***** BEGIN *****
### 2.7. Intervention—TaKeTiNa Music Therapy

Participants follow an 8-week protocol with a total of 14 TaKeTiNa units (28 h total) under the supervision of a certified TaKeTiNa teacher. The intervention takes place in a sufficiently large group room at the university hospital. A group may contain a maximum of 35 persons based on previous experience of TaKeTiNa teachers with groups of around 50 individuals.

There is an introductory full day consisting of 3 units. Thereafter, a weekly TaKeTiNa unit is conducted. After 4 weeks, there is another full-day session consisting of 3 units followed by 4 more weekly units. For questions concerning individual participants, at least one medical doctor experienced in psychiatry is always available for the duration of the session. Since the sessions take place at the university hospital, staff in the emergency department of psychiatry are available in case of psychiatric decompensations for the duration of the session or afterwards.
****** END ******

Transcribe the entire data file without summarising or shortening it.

### 2.7. Intervention—TaKeTiNa Music Therapy

Participants follow an 8-week protocol with a total of 14 TaKeTiNa units (28 h total) under the supervision of a certified TaKeTiNa teacher. The intervention takes place in a sufficiently large group room at the university hospital. A group may contain a maximum of 35 persons based on previous experience of TaKeTiNa teachers with groups of around 50 individuals.

There is an introductory full day consisting of 3 units. Thereafter, a weekly TaKeTiNa unit is conducted. After 4 weeks, there is another full-day session consisting of 3 units followed by 4 more weekly units. For questions concerning individual participants, at least one medical doctor experienced in psychiatry is always available for the duration of the session. Since the sessions take place at the university hospital, staff in the emergency department of psychiatry are available in case of psychiatric decompensations for the duration of the session or afterwards.